ISI will share as a major partner in a $12.1 million National Science Foundation grant to develop new ways of sharing one-of-kind scientific instruments, data, and programs. NSF announced the award Monday, September 24.
The grant is the third important recent endorsement of so-called “grid” software and tools developed by the Globus Project, an effort led by Carl Kesselman, a research associate professor of computer science at USC who is director of ISI’s Center for Grid Technologies; and Ian Foster, who holds joint appointments as a professor of Computer Science at the University of Chicago and as Senior Scientist at Argonne National Laboratory.Kesselman described what this NSF grant is working toward:
“Consider a professor teaching a class in environmental engineering, who wants his students to gets hands-on experience with environmental monitoring and modeling. The technologies that we will deploy for authentication, resource discovery, and so forth will make it possible for these students to call upon national resources as they undertake class projects.”
ISI and Chicago will each receive approximately $2.1 million of the NSF award announced today, with the balance going to other partners, including the National Center for Supercomputing Applications. Kesselman, Foster, and NCSA Network Development Group Leader Randy Butler will head the software development effort, which will be based on Globus’s beginnings in the field.
NSF Program Director Alan Blatecky reached back to the beginnings of the Internet to convey the scope and implications of the project, known as the “National Middleware Initiative.” (Middleware is software that connects two or more otherwise separate applications)
“Much as the NSFnet network, established in 1985 laid the groundwork for the dramatic success of the Internet, we expect this NSF Middleware Initiative to lay foundations for the Grid, and spur adoption of the advanced services that will define the networks and distributed systems of tomorrow.”
The award is the third major endorsement in recent weeks of the Globus approach, which began as a way to allow raw computing power to be distributed and shared instantly and easily, just as electrical energy is through a power grid, and has developed into means to effectively share unique instruments, databases, and programs beyond the capacity of the existing Internet.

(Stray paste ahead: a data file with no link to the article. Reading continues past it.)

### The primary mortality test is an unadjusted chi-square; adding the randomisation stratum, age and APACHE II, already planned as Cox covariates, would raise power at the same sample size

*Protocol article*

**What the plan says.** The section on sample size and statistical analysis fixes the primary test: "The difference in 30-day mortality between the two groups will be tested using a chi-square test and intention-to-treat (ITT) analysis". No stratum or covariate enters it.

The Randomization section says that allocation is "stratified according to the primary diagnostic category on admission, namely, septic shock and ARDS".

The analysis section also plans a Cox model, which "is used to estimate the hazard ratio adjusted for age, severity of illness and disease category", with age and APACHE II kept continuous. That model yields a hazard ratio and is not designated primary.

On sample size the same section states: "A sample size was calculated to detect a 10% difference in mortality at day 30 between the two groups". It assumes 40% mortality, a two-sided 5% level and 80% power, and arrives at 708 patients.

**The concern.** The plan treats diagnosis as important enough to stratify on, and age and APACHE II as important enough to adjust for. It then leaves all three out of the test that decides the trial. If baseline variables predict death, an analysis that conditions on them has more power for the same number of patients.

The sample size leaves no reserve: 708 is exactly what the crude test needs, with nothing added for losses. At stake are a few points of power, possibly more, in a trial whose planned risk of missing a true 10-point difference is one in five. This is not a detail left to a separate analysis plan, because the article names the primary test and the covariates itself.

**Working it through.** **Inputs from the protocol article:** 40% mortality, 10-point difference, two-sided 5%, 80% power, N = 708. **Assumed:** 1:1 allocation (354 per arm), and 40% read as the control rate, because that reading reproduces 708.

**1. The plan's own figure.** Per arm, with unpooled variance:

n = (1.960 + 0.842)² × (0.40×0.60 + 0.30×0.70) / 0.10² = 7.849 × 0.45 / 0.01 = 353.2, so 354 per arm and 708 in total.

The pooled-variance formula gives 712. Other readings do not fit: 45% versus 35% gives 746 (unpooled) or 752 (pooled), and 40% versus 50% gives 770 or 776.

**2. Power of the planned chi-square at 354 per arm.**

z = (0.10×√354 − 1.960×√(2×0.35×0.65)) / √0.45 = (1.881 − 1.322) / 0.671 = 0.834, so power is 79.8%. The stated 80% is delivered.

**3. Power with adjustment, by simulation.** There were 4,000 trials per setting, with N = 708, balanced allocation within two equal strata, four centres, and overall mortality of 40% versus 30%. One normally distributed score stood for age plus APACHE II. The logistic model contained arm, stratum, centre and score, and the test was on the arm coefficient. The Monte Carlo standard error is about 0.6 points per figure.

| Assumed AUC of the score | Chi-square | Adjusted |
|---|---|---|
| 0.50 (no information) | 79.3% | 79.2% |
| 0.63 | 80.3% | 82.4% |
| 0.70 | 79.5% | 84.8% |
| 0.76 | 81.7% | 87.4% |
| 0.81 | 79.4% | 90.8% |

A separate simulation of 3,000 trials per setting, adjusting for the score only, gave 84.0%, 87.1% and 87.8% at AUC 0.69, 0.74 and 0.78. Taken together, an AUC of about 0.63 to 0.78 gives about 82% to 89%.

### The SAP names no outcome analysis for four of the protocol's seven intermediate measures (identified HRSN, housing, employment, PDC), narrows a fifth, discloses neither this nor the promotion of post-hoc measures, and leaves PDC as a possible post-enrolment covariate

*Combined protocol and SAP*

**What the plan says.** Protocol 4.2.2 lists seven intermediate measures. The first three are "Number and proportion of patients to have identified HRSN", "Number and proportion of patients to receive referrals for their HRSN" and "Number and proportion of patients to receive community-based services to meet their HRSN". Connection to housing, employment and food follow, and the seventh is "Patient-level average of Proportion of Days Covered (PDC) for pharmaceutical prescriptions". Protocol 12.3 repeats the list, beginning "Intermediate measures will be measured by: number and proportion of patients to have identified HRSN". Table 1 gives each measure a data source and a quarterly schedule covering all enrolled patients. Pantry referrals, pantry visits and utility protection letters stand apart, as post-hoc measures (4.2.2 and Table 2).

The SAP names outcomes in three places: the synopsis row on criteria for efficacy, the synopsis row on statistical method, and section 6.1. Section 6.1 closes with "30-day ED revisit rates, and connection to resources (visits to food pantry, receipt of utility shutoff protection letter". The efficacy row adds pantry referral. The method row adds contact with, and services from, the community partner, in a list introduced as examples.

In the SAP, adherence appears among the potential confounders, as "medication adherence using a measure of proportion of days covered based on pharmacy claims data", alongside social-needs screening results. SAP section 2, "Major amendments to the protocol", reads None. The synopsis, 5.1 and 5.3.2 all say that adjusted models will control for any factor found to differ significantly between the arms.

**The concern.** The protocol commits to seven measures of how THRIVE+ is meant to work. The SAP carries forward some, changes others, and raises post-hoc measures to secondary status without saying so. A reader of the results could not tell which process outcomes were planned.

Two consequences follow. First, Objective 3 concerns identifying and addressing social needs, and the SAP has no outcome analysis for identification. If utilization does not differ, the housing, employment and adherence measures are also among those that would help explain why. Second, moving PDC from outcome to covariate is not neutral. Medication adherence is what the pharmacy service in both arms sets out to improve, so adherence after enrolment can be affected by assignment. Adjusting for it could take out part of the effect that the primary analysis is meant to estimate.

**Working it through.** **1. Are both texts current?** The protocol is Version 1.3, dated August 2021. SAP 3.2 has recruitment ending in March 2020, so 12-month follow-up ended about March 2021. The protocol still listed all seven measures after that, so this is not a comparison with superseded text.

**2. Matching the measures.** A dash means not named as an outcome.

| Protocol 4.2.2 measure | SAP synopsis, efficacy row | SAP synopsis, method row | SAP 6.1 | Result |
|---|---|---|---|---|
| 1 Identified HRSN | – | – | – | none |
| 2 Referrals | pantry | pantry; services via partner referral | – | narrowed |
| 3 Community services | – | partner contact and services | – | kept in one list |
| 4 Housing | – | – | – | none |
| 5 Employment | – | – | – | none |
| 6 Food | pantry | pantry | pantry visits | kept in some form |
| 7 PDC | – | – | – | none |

* On August 2, IBM Corporation announced a large-scale effort to support what its announcement called a “revolutionary new open-source based computing model that IBM sees as a critical next step in the evolution of the Internet. … In the same way it played a leadership role in the commercial adoption of Linux, IBM will work with ‘Globus’ and related open source development communities….”
* On August 27, the NSF announced a $10 million grant to create a national virtual “collaboratory” to share equipment, data and research tools to help engineers create better techniques to safeguard structures against earthquakes. This NCSA-led effort to build a National Network for Earthquake Engineering Simulation, or NEESGrid, will incorporate Globus technology, and have the Globus partners as co-investigators.
The National Middleware Initiative (NMI) effort will be in two sections. A Grids Research Integration Deployment and Support (GRIDS) Center led by Kesselman, Foster and Butler will include ISI, Chicago, and NCSA, along with the University of California at San Diego (UCSD) and the University of Wisconsin at Madison. GRIDS will create the basic suite of software (or “middleware”).
A second group will be made up of three partners: the Internet2 consortium, consisting of some 180 universities “working in partnership with industry and government to develop and deploy advanced network applications and technologies;” EDUCAUSE, “a nonprofit membership association aimed at the advancement of higher education through the promotion of the intelligent use of information technology,” and the Southeastern Universities Research Association (SURA).
This second group, led by Internet2, will create necessary end-user utilities, and promote rapid and wide deployment of the grid technologies to the higher education and research communities.
Published on September 26th, 2001
Last updated on August 10th, 2021